High error rate in National Standards marking

Last updated 08:36 03/10/2012

Relevant offers

Education

Christchurch school spending more than $40,000 sending staff to Australia NCEA pass rates - By the numbers Improving school: We're not fiddling the figures College students sweat it, move it, live it, stop it Motueka High School reconsiders uniform after outcry on puffer ban Creative flare on show during Waikato Culinary Fare Old school properties in a class of their own Judge drops principal's assault charges Putaruru College opens $1.3 million building refurbished after asbestos was found High School students being taught how to be positive cybercitizens

Almost 50 per cent of teachers are incorrectly marking National Standards writing assessments, according to a new report for the Ministry of Education.

While 60 per cent of students who rated 'well below' in 2010 received a higher rating last year, researchers Jenny Ward and Gill Thomas say the shift in data is not completely related to student improvement.

Accuracy for judging writing assessments ranged from 3 to 89 per cent, while the accuracy in relation to maths ranged from 18 to 90 per cent.

Overall, 49 per cent of teachers' judgements on writing and 39 per cent on maths were inaccurate, based on the researchers' findings.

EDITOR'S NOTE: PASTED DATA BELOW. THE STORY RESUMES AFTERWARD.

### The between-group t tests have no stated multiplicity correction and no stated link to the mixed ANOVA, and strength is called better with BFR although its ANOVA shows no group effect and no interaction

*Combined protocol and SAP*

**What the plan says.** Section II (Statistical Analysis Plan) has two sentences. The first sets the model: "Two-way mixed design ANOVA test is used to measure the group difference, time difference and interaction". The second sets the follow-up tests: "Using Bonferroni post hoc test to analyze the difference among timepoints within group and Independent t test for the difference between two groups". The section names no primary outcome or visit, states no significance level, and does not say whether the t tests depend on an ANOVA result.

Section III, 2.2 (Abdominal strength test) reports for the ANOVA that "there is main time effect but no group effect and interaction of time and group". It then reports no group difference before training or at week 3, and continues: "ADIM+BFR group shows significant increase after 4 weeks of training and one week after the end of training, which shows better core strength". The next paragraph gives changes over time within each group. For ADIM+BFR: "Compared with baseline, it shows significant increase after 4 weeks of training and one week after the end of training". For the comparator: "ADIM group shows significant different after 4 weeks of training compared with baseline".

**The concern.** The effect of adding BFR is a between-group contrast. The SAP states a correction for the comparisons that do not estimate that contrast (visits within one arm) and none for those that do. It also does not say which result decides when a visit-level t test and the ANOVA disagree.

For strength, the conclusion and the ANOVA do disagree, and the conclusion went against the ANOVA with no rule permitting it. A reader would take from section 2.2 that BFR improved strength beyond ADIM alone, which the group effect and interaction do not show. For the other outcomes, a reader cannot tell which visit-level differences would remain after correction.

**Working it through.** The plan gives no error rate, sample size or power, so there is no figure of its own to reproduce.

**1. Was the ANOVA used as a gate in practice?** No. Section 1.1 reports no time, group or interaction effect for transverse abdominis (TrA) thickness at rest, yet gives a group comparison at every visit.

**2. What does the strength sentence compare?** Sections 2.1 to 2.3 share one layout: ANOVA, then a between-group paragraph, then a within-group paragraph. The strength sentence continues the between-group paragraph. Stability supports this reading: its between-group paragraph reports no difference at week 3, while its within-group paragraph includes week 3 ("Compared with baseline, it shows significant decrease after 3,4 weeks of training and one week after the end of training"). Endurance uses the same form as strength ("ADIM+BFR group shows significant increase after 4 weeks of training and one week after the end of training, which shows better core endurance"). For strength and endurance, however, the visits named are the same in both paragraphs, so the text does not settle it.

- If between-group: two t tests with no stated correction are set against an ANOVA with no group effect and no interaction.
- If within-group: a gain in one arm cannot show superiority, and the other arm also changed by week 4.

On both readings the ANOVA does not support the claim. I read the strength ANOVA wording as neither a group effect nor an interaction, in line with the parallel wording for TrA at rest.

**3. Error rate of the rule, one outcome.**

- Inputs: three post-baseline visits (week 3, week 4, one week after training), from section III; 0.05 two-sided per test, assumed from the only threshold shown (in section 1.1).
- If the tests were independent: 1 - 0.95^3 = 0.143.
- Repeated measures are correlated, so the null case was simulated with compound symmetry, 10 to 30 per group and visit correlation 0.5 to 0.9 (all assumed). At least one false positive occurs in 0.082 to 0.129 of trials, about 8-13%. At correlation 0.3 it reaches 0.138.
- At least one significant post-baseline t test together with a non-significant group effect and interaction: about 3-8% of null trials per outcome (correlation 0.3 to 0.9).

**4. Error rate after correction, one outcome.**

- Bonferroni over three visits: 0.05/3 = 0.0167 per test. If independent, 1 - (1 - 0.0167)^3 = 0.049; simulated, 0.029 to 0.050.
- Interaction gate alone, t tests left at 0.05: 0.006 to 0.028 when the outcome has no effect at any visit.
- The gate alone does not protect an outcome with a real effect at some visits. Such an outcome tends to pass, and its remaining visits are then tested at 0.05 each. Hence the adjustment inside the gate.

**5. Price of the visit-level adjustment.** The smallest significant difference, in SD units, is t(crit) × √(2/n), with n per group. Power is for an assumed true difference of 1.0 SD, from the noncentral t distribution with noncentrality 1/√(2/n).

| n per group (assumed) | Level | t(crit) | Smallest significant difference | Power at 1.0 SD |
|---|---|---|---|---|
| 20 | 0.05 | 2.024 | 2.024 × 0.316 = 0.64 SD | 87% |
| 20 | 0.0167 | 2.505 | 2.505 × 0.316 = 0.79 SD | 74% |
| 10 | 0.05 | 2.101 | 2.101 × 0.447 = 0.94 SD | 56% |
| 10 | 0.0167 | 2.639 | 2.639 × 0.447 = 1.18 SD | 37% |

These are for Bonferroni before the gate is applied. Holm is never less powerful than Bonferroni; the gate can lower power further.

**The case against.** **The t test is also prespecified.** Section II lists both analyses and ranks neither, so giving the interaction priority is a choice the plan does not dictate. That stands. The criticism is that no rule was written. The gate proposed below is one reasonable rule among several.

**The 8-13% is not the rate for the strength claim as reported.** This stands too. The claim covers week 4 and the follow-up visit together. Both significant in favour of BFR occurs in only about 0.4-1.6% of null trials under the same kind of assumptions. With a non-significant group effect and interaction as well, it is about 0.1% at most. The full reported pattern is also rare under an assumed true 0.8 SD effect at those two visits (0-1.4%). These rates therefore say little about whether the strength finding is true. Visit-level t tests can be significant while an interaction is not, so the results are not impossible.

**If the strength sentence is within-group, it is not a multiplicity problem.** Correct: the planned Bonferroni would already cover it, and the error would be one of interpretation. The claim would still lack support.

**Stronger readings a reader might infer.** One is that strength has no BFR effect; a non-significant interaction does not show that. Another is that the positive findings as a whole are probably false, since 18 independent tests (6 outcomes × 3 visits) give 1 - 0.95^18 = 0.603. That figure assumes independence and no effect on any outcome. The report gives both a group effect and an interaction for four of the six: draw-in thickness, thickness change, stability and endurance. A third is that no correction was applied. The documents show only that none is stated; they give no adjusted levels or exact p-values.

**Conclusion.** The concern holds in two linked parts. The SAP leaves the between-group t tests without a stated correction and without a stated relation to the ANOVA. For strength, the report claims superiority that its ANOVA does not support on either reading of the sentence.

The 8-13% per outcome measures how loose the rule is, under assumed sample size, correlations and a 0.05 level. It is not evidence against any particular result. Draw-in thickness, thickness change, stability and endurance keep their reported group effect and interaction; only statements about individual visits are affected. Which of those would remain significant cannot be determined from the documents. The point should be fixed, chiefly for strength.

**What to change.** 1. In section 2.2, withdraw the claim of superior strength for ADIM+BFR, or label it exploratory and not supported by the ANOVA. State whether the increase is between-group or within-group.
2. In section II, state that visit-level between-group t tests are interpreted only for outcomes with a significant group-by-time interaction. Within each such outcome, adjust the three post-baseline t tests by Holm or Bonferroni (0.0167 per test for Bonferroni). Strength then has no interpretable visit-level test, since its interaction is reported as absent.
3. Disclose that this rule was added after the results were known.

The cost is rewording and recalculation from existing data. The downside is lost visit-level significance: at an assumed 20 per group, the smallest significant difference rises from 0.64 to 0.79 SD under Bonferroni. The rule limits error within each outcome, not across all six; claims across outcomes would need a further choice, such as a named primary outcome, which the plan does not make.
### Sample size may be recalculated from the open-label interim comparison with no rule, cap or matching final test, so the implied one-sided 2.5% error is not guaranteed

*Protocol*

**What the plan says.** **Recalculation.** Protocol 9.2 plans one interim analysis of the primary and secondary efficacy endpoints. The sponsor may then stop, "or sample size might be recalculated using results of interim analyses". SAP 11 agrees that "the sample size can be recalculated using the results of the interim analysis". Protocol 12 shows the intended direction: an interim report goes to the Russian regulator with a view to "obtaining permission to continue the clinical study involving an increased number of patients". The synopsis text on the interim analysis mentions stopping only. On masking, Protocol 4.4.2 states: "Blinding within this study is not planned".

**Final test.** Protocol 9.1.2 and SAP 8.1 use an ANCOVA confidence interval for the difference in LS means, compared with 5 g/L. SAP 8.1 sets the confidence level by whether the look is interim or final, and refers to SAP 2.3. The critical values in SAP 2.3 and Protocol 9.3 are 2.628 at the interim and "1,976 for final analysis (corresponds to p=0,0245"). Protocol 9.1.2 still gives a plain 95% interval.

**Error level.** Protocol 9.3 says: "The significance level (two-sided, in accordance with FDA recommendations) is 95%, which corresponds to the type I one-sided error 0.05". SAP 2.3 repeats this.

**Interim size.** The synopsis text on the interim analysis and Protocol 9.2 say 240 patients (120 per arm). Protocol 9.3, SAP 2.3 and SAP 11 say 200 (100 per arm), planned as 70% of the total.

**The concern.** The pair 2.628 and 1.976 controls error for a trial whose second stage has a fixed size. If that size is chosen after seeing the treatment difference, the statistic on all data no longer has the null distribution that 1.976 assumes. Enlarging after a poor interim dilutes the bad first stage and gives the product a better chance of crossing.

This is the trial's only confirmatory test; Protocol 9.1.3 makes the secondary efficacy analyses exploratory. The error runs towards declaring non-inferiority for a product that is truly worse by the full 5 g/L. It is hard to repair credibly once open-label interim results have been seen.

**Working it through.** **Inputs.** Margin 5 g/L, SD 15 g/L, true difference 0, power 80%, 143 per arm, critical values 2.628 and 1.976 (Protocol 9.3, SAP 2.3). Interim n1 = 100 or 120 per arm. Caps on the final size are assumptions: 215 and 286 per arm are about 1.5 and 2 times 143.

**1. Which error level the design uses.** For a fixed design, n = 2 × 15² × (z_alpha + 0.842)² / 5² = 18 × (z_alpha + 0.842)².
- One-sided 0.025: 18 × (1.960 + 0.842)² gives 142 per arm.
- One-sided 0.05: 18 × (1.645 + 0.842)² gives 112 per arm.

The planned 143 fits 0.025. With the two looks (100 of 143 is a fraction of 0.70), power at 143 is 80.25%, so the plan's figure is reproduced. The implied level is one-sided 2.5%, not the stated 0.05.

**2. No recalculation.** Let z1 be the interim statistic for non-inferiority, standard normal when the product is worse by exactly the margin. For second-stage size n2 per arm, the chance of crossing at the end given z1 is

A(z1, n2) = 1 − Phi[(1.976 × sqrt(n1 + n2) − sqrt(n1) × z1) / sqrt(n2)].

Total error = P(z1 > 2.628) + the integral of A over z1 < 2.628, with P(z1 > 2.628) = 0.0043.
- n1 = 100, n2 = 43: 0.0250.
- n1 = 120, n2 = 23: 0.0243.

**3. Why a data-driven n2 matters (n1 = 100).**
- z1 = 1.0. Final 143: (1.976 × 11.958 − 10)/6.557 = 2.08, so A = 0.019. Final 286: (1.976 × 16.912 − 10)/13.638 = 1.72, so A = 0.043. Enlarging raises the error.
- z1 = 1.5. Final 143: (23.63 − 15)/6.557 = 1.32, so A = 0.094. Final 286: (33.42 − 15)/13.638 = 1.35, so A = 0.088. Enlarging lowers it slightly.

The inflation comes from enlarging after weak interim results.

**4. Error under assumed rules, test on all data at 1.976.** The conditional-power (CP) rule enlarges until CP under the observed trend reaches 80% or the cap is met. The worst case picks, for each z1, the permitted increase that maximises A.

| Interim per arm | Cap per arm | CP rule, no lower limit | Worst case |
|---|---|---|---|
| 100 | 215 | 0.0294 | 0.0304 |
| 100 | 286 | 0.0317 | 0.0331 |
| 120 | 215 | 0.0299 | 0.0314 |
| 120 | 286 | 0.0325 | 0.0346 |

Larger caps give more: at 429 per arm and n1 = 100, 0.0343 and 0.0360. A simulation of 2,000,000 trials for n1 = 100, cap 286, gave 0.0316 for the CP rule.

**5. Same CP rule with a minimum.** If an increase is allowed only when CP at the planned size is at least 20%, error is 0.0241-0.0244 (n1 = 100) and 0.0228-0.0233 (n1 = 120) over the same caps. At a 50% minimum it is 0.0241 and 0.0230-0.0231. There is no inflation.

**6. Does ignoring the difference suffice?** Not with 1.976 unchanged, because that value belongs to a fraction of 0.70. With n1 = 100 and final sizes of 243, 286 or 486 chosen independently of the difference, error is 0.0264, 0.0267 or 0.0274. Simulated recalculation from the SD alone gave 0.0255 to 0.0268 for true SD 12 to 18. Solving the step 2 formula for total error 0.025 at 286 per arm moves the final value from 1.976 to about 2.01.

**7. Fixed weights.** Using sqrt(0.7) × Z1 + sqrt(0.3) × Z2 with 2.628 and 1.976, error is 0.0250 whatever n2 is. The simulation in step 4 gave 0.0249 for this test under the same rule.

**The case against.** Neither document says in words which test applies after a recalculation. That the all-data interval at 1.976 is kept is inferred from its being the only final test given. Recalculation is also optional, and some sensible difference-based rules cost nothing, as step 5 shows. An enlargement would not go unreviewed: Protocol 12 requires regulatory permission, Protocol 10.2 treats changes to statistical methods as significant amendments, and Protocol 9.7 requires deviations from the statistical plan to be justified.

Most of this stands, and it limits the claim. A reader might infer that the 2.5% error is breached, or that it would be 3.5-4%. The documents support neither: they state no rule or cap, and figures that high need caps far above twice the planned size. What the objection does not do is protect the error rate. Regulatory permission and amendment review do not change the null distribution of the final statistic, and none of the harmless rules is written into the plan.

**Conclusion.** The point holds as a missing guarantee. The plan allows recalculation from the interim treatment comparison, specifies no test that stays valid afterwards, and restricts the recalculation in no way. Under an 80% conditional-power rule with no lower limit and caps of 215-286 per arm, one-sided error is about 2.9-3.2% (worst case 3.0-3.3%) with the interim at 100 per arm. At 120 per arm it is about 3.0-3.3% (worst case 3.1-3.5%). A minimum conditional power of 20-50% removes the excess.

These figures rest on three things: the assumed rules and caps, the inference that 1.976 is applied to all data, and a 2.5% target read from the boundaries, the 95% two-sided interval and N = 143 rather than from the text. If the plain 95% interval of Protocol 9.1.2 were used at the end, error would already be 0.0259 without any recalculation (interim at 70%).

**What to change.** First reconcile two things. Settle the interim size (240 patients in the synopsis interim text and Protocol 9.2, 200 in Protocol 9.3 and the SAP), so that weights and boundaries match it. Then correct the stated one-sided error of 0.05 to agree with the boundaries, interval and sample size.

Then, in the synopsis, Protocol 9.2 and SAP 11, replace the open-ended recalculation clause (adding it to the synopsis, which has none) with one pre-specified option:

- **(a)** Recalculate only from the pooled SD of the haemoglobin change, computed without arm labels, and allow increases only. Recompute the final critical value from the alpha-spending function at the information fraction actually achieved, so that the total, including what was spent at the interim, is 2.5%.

"Given evidence from the assessment scenarios, and the magnitude of the changes observed, it is most likely the shifts in the data are attributable to teacher inconsistency," Ward and Thomas wrote in their National Standards School Sample Monitoring and Evaluation Project 2011 report, which the ministry has recently published.

For example, a year 4 student's character description of Fred Dagg was 'above' the National Standard, but only three per cent of teachers surveyed marked it as such. Ninety-seven per cent gave it the lower rating of 'at'.

The researchers interviewed principals, board of trustees and teachers last year across 100 schools, as a basis for the fourth project report.

The teacher survey used assessment scenarios to collect information about teachers' judgments using National Standards.

Teachers use a number of sources to rate a child's achievement against the standards to provide an Overall Teachers' Judgement on them.  

While the information sources used by teachers appeared to be relevant to National Standards, the individual assessments were central to the overall rating and many teachers were getting it wrong, the authors argued.

The significant variety in the accuracy of teachers' ratings was cause for concern, they said.

Ward works for the ministry's project while Thomas is an employee of Maths Technology Limited.

Ad Feedback

- Stuff

Comments

Special offers

Featured Promotions

Sponsored Content